Rights group says Angola must end Cabinda arrests


The Angolan government should end the unlawful detention and torture of people suspected of rebel activities in the oil-producing province of Cabinda, New York-based Human Rights Watch says.

Cabinda is an underdeveloped northern enclave of Angola that produces more than 60 percent of the African nation’s oil and where rebels have waged a separatist campaign for several decades, explains Reuters.

The Human Rights Watch report claims that between September 2007 and March 2009, at least 38 people suspected of belonging to the Liberation Front of the Enclave of Cabinda, the main separatist guerrilla movement, were arbitrarily arrested.

Most of those arrested by the Angolan military were subjected to lengthy detentions, torture, and cruel or inhumane treatment and were denied due-process rights, the 27-page report says.

“The Angolan armed forces are committing serious human rights violations in Cabinda,” Georgette Gagnon, Africa director at Human Rights Watch, said in a statement based on the report.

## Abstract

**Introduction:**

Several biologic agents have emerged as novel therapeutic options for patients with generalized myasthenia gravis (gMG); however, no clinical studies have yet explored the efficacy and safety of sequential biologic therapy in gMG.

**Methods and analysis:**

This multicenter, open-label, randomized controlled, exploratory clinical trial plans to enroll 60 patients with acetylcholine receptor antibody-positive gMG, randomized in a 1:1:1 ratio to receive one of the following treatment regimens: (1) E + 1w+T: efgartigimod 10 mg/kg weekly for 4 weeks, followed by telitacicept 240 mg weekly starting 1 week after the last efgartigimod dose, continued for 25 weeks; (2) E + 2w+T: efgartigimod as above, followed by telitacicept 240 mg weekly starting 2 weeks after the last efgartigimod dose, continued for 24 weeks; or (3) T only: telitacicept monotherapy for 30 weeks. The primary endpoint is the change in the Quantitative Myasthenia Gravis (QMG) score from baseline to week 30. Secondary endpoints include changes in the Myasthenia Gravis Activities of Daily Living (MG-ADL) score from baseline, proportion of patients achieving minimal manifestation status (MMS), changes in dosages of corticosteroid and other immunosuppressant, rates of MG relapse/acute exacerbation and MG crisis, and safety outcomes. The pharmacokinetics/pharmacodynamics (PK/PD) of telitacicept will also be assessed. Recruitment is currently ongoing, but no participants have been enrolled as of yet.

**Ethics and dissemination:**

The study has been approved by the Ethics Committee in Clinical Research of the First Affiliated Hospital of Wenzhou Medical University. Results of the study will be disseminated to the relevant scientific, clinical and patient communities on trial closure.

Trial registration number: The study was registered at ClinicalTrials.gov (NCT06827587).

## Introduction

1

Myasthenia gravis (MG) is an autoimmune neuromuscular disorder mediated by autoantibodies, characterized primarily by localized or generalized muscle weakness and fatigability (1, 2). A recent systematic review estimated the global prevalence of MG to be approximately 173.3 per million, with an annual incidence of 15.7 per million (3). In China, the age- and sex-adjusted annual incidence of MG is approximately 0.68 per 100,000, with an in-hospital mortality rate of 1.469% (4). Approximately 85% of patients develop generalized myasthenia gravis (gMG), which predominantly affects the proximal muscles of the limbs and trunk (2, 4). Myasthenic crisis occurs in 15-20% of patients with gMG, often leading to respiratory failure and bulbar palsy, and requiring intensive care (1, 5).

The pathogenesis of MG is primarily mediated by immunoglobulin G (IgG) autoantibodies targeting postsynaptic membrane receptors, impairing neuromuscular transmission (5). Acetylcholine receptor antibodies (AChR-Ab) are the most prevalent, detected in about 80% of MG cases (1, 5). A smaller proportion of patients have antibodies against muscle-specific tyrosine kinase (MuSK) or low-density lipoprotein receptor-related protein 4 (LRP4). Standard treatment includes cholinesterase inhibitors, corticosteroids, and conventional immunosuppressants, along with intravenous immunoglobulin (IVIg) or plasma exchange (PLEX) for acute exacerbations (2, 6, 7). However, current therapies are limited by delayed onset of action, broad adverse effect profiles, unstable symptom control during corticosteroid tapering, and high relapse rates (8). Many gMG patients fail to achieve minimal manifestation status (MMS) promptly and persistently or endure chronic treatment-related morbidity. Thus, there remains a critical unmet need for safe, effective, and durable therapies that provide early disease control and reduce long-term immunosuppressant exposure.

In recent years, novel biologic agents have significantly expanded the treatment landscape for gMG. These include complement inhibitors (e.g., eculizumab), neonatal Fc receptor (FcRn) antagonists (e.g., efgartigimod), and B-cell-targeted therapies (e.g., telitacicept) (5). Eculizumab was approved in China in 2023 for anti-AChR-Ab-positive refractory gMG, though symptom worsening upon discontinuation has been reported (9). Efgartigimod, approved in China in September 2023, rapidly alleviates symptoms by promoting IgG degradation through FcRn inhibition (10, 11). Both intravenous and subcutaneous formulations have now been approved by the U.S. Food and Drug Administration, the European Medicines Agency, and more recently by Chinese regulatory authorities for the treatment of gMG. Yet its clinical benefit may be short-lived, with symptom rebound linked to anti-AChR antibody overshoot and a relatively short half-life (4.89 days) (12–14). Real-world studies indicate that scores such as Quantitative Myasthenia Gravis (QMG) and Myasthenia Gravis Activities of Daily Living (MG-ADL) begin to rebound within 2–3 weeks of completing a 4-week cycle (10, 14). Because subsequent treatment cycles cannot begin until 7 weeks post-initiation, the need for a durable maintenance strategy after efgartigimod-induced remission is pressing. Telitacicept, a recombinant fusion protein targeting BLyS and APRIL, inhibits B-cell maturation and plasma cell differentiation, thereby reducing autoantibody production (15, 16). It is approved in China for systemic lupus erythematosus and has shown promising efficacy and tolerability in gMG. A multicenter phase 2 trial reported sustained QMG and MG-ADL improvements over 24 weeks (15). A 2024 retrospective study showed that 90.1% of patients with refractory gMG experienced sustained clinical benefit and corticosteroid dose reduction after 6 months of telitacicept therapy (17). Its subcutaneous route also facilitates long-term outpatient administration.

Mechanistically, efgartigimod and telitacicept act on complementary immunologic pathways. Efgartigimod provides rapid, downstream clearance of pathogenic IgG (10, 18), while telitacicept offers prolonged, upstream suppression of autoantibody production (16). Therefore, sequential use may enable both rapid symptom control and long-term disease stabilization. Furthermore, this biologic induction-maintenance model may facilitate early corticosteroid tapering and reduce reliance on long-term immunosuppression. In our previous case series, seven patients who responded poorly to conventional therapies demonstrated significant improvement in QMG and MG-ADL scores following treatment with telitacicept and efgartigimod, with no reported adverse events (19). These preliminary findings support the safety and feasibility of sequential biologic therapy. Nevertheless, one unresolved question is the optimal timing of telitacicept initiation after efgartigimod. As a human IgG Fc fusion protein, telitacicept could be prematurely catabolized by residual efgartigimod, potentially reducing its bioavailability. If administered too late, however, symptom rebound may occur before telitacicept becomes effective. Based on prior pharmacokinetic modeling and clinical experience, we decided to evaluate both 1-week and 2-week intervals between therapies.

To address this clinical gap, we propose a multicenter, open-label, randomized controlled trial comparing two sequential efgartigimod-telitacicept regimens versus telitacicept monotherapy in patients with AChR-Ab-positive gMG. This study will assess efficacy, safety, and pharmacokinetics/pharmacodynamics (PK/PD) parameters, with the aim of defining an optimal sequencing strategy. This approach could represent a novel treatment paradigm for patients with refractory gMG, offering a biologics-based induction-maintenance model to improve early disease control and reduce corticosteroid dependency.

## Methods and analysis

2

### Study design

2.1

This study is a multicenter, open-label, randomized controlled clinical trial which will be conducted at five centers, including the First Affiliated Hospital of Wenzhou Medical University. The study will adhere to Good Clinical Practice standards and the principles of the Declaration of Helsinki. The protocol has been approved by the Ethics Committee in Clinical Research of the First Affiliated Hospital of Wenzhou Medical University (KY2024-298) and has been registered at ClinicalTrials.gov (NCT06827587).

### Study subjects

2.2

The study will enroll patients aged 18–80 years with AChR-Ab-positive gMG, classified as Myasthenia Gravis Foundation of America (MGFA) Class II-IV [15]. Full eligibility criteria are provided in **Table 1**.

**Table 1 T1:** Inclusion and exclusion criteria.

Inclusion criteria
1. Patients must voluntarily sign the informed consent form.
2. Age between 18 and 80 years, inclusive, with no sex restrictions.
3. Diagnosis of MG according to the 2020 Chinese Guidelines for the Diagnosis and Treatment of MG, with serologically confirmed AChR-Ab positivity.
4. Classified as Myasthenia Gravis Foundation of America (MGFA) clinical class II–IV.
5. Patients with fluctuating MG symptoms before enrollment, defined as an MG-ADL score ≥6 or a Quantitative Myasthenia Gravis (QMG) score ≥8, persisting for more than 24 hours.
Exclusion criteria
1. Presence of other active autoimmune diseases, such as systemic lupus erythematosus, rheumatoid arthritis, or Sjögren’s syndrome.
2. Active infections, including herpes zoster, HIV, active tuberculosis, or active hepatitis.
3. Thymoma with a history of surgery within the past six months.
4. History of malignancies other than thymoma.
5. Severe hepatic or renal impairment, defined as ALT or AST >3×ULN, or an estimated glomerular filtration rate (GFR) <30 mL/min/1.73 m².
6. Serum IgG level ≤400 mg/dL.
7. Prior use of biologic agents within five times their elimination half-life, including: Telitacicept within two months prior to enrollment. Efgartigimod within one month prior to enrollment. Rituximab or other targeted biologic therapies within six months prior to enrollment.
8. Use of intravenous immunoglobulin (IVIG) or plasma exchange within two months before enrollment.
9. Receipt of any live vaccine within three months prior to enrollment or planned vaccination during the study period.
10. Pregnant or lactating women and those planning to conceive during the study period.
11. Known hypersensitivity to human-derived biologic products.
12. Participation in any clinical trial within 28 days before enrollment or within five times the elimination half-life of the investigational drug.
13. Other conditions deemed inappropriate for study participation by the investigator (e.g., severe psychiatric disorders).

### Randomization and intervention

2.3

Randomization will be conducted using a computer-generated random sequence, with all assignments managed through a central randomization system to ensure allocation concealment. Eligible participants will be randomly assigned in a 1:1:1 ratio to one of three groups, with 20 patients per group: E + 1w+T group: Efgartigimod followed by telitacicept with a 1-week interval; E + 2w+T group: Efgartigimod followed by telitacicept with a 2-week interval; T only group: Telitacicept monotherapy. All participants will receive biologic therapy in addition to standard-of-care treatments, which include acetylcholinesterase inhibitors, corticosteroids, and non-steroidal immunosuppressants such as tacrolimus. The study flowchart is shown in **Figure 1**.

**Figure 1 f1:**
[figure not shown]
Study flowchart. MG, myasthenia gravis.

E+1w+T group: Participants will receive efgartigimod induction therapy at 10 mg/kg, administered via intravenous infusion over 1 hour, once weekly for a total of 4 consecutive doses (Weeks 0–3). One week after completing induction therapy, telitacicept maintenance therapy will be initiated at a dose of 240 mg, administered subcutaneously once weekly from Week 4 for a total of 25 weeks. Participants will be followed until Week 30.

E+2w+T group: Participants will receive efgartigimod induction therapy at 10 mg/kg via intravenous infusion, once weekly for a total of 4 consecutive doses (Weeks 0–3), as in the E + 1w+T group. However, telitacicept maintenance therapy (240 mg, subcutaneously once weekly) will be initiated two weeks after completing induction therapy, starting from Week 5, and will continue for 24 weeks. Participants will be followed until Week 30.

Angola‘s security concerns do not justify torturing people or denying them their most basic rights.”

A foreign ministry spokesman was not immediately available for comment.

The report, based on interviews with prisoners, also claims that some people were arrested on the basis of confessions obtained under torture and charged with state security crimes for involvement in attacks carried out by Cabindan separatists


“The military beat me, squeezed my testicles and my tongue with a pincer, telling me to say the truth,” Human Rights cited one detainee as saying in the report.

Torture is prohibited by international human rights law at all times, and international due-process standards prohibit confessions obtained under duress from being used as evidence.

Human Rights also refers to the case of Fernando Lelo, a former Voice of America correspondent, who it claims was convicted of national security crimes in an “unfair trial” in September 2008.

A 2006 peace agreement signed by the government of Angola and a faction of the separatist guerrilla movement sought to formally end the armed conflict in Cabinda, which has endured since Angola‘s independence in 1975.

The Angolan government says the war in Cabinda is over.

However, sporadic attacks on government forces and expatriate workers have continued, and a FLEC group has threatened to increase activities ahead of the 2010 Africa Cup of Nations, which will also be held in